June 21, 2007

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Evan Almighty (PG)
God tells newsman turned congressman Evan Baxter to build an ark and gather unto him a male and female of all the animals of the Earth — even the ones that poop a lot — in Evan Almighty, a sort-of sequel to the 2003 movie Bruce Almighty.

Evan Baxter (Steve Carell), a newscaster in Bruce, wins a bid for Congress. He packs up the family — wife Joan (Lauren Graham) and sons Dylan (Johnny Simmons), Jordan (Graham Phillips) and Ryan (Jimmy Bennett) — and moves to an ungodly large McMansion suburban Virginia. On arriving at his congressional offices, Evan receives yet another princely abode but he soon learns that his spacious new offices aren’t a miracle but a maneuver by Congressman Long (John Goodman) to get Evan to agree to cosponsor a bill to allow development on national preservation lands.

Evan doesn’t seem too bothered by the environmental repercussions of this bill nor does he seem worried about the anxiety his time-consuming new job is causing his family. His biggest worry is the sudden appearance of “Gen. 6:14” everywhere — his license plate, his alarm clock — and the arrival of what he soon learns are ark-making tools. Then God (a very divine Morgan Freeman) shows up to spell it all out for him — Evan must build an ark in preparation of a flood that is coming on Sept. 23, midday. Evan doesn’t immediately believe this but the sudden appearance of pairs of animals — many of the birds in need of a newspaper-lined cage — and a beard he can’t shave off convinces him that maybe boat building should be the new family project.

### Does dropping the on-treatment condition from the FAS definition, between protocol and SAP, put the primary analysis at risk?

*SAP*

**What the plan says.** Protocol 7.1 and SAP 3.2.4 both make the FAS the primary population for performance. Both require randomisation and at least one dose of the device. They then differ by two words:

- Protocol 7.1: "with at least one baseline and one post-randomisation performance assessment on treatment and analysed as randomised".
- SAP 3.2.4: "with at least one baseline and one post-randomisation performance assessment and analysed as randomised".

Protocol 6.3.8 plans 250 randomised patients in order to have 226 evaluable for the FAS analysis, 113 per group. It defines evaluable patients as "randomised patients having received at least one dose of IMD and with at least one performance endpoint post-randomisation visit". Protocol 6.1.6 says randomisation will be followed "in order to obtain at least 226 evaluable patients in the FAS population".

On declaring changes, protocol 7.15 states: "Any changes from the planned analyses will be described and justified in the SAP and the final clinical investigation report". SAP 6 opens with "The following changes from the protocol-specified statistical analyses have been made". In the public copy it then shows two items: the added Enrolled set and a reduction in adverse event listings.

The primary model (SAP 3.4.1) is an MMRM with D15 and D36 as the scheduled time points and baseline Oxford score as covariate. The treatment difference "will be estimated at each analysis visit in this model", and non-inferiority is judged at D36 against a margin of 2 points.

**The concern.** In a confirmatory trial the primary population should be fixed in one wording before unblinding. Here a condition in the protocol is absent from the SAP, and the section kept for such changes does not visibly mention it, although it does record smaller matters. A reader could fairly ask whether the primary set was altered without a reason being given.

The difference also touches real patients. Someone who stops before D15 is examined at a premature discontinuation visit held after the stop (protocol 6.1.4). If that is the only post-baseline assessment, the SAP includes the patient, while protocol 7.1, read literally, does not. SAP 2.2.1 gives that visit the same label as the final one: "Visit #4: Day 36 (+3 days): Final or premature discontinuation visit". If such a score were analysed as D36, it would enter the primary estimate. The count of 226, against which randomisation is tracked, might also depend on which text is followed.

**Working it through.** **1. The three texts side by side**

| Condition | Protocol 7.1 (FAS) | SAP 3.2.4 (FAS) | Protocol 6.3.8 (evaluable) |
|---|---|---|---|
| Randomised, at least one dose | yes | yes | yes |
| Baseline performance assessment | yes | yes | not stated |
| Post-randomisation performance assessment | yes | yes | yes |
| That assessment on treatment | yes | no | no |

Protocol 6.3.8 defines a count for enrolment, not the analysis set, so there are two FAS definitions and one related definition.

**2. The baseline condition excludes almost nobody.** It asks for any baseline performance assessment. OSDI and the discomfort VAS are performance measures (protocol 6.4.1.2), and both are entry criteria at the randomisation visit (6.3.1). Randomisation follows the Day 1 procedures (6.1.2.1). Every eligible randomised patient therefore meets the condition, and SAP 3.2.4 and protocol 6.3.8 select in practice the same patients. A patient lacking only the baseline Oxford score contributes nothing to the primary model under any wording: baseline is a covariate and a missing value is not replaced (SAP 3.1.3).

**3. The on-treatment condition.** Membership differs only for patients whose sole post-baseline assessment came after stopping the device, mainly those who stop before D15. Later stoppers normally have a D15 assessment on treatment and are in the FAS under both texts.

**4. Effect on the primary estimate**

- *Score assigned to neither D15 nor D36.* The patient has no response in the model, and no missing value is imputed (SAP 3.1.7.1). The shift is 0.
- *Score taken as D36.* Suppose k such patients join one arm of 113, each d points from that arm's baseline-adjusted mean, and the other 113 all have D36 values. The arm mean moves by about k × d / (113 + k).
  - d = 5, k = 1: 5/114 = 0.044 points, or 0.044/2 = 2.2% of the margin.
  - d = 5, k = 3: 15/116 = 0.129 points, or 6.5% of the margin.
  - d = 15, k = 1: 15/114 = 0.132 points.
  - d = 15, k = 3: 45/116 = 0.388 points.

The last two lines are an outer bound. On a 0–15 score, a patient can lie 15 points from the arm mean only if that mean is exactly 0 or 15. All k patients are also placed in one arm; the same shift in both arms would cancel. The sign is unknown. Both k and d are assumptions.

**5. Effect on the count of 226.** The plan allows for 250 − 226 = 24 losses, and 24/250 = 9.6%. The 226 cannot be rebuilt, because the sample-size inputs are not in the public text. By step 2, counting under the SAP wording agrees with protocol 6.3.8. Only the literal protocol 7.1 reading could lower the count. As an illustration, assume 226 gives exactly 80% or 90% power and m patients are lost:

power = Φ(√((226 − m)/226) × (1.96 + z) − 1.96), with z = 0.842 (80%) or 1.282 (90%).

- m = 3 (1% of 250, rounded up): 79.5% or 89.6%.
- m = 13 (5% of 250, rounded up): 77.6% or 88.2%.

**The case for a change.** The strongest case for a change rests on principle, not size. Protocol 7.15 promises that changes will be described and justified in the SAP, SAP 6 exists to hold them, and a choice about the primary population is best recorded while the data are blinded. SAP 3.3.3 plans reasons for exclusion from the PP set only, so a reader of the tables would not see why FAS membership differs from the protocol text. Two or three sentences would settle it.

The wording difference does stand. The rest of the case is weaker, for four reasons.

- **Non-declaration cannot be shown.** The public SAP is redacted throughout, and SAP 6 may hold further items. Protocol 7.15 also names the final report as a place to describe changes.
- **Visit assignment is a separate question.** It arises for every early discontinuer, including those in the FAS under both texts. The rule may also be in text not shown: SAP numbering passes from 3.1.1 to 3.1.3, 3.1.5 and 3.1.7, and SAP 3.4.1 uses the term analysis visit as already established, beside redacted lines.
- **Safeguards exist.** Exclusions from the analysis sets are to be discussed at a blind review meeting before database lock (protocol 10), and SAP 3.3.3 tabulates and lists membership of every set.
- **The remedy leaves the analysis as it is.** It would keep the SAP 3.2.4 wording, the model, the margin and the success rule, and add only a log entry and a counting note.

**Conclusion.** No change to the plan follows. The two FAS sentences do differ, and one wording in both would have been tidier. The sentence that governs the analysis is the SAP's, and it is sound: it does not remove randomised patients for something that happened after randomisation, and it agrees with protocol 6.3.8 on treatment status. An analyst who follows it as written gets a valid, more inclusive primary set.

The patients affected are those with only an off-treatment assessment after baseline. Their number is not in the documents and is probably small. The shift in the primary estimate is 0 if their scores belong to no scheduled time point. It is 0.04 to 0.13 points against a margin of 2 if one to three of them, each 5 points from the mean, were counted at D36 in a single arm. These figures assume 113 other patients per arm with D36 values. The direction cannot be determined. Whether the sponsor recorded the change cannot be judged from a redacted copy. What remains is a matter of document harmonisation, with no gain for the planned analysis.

Naturally, there is wackiness — the animals, the beard, Evan’s eventual wardrobe shift into robes — and there are mushy scenes about family relationships, most of them with Graham singing a one-note chorus of worry about Their Lives. We get messages about having faith in humanity and kindness (the movie is very nondenominational so while it is solidly pro-faith, Evan remains pretty vague about what, exactly, the faith is in) and a subplot about political malfeasance. The family is sort of blandly sitcom-ish leaving the work group — Wanda Sykes, John Michael Higgins and Jonah Hill — to add most of the sidekick humor.

No surprise but the best scenes with the most amount of funny are when Freeman and Carell are teasing out the meaning of the universe themselves. This kind of soft comedy is lighter than the roles Carell has played in The Office or The 40-Year-Old Virgin but he still finds a way to make the most of every punchline and comic moment.

Evan Almighty isn’t a belly-shaker — it’s not brilliantly deadpan like The Office, buffoon-ish like Anchorman: The Legend of Ron Burgundy or nuanced like The 40-Year-Old Virgin. It’s family fare — softer to the point of mushines at some points. No observation is too pointed, no joke is too clever. The movie wants to bring in the faithful and the agnostic and so it seems to have made an effort not to offend or confuse anyone. There is nothing difficult to take in Evan Almighty — though a bit churchier than I remember the last movie being it stays firmly in the “be nice to others” and “do good deeds” territory.

Evan Almighty is a tolerable comedy for people who are more or less tolerant of a story that makes casual but not preachy mention of prayer. It’s funny in bits, goofy in parts and occasionally a weaker than you’d expect from such a solid comic talent as Carell. C+

Rated PG for mild rude humor and some peril. Directed by Tom Shadyac and written by Steven Oedekerk, Joel Cohen and Alec Sokolow (from characters by Steven Koren and Mark O’Keefe), Evan Almighty is an hour and 36 minutes long and will open in wide release on Friday, June 22. It is distributed by Universal Pictures.